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    VeriSign to auction expired domains | Log in/Create an Account | Top | 6 comments | Search Discussion
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    11 Channels (IPv1 to IPv11)
    by Anonymous on Thursday April 28 2005, @09:47PM (#15024)
    It looks like WIFI routers only supports
    11 Channels (IPv1 to IPv11). Some claim that
    Europe can access all 16 Channels (IPv*).

    It also looks like many WIFI routers are using
    IPv6 (Channel 6) but some also use IPv4 (Channel 4). The same information appears to be available
    on both Channel 4 and Channel 6.

    Has the ISOC forced all content to be the same
    on all channels ? Imagine having a TV in a Soviet
    State where all of the channels have the State
    controlled information.

    Wireless, 2.4GHz, 54g, Wireless-G

    MAC Address
      This is the Router's MAC Address, as seen on your local, wireless network.

    Mode
      As selected from the Wireless tab, this will display the wireless mode (Mixed, G-Only, or Disabled) used by the network.

    SSID
      As entered on the Wireless tab, this will display the wireless network name or SSID.

    DHCP Server
      If you are using the Router as a DHCP server, that will be displayed here.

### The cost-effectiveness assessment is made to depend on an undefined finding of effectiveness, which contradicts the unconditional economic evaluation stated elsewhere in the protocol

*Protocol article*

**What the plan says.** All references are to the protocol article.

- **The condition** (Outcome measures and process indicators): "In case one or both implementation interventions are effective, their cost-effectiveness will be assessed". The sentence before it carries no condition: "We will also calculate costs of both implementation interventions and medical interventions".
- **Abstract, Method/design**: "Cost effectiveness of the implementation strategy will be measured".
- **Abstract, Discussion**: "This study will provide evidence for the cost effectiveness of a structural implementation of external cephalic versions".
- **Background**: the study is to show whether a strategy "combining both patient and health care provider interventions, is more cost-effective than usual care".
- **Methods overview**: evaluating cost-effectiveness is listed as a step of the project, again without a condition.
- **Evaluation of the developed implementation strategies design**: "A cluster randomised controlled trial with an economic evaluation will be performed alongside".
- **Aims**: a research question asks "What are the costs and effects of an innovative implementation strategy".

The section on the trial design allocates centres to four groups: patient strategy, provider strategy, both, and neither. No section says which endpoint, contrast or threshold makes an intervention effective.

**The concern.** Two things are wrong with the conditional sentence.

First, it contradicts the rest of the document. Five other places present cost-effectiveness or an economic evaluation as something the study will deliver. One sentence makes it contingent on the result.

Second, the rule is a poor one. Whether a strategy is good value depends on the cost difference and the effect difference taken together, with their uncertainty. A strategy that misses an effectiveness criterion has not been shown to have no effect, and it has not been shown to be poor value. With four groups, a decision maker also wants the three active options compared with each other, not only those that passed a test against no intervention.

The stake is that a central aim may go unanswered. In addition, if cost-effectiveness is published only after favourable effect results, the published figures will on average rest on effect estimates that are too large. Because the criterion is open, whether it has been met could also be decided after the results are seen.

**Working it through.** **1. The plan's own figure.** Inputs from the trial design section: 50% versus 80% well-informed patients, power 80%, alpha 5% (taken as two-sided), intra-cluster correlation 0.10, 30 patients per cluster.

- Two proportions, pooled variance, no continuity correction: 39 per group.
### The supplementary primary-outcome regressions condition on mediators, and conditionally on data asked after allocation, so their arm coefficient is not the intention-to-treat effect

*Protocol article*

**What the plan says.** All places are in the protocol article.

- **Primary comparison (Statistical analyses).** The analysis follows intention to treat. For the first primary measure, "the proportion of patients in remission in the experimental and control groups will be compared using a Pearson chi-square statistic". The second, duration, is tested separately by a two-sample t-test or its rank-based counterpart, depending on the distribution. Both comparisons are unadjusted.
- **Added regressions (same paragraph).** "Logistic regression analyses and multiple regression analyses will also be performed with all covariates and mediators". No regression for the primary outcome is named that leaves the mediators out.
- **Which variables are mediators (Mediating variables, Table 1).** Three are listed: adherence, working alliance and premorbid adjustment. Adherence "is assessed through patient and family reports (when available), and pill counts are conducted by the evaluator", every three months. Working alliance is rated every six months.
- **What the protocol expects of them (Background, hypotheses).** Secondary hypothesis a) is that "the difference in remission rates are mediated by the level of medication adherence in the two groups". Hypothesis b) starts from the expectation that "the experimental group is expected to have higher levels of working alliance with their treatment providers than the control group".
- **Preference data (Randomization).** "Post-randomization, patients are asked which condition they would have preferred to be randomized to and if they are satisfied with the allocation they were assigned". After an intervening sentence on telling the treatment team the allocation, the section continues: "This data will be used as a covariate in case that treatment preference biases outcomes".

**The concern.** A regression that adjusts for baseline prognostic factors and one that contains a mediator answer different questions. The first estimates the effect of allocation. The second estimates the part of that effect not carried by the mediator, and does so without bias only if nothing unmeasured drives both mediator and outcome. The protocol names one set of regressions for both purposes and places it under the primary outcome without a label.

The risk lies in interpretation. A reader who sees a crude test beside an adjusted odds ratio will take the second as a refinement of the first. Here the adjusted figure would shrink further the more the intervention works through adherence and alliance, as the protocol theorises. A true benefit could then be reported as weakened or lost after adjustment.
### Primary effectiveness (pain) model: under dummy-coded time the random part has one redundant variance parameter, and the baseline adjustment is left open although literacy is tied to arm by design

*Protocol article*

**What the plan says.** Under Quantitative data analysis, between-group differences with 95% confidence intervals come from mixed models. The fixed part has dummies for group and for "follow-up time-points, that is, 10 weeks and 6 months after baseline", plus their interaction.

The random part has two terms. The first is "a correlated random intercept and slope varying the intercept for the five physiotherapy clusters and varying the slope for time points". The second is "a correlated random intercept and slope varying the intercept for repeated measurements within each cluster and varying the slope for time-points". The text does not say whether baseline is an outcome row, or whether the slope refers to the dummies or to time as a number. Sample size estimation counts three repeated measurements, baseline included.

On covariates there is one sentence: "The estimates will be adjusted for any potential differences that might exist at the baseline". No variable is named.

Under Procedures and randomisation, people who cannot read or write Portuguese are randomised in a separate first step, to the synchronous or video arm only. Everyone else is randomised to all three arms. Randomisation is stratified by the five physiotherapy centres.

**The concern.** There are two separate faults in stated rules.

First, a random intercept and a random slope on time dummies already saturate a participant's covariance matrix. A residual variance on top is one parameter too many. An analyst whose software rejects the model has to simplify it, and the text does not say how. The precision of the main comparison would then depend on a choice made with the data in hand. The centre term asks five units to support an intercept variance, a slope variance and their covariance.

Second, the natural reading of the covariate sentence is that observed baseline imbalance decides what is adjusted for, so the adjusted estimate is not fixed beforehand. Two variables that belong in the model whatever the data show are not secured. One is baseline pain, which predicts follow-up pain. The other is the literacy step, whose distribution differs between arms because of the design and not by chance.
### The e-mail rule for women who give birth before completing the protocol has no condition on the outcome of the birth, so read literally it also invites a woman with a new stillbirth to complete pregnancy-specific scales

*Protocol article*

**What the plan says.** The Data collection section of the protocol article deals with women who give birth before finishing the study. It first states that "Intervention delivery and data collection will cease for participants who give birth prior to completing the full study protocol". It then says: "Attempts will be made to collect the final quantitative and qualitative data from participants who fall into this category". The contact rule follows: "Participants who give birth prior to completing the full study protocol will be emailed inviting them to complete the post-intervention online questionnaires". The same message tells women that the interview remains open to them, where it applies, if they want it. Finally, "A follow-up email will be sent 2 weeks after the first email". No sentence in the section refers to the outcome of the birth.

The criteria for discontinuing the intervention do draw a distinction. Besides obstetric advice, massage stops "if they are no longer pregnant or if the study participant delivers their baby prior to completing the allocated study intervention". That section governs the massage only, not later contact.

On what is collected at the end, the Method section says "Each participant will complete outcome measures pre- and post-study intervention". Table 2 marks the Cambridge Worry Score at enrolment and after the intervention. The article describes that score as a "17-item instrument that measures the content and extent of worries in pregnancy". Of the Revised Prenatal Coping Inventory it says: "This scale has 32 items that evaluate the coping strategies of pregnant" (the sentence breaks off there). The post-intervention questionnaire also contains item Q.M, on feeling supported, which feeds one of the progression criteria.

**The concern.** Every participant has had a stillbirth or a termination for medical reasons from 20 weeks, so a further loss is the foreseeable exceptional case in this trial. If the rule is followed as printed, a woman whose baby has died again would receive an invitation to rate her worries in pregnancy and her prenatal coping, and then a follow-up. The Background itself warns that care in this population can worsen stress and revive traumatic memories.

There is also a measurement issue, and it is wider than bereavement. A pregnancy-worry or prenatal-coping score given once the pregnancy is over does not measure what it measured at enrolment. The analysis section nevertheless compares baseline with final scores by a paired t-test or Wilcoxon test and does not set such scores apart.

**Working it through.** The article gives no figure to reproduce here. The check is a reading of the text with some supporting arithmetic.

Channel
      TAs entered on the Wireless tab, this will display the channel on which your wireless network is broadcasting.

    Encryption Function
      As selected on the Security Tab, this will display what type of encryption the Router uses for security.

    [ Reply to This | Parent ]
    The IEEE is in the Process of Standardizing IPvLAN
    by Anonymous on Thursday April 28 2005, @10:12PM (#15025)
    The IEEE is in the Process of Standardizing IPvLAN

    vLANs - Virtual LANs (4 and 6 currently)

    STP - Spanning Tree Protocol

    Each vLAN has 32-bit addresses for Source and
    Destination. There are bits in the 128-bit AAAA
    records, in the DNS, that are used to set the
    first four bits in the IP packets. Not all 160
    bits can be set because there are only 128-bits.
    32-bits are set by the sender (the source).

    160-32=128

    The AAAA record is used to set all bits except
    your 32-bit source address. You can even create
    a bad checksum using AAAA DNS records.
    [ Reply to This | Parent ]
    IPv6 Rant or IPv6.RIP
    by Anonymous on Thursday April 28 2005, @10:30PM (#15026)
    1

    Read the rest of this comment...

    [ Reply to This | Parent ]


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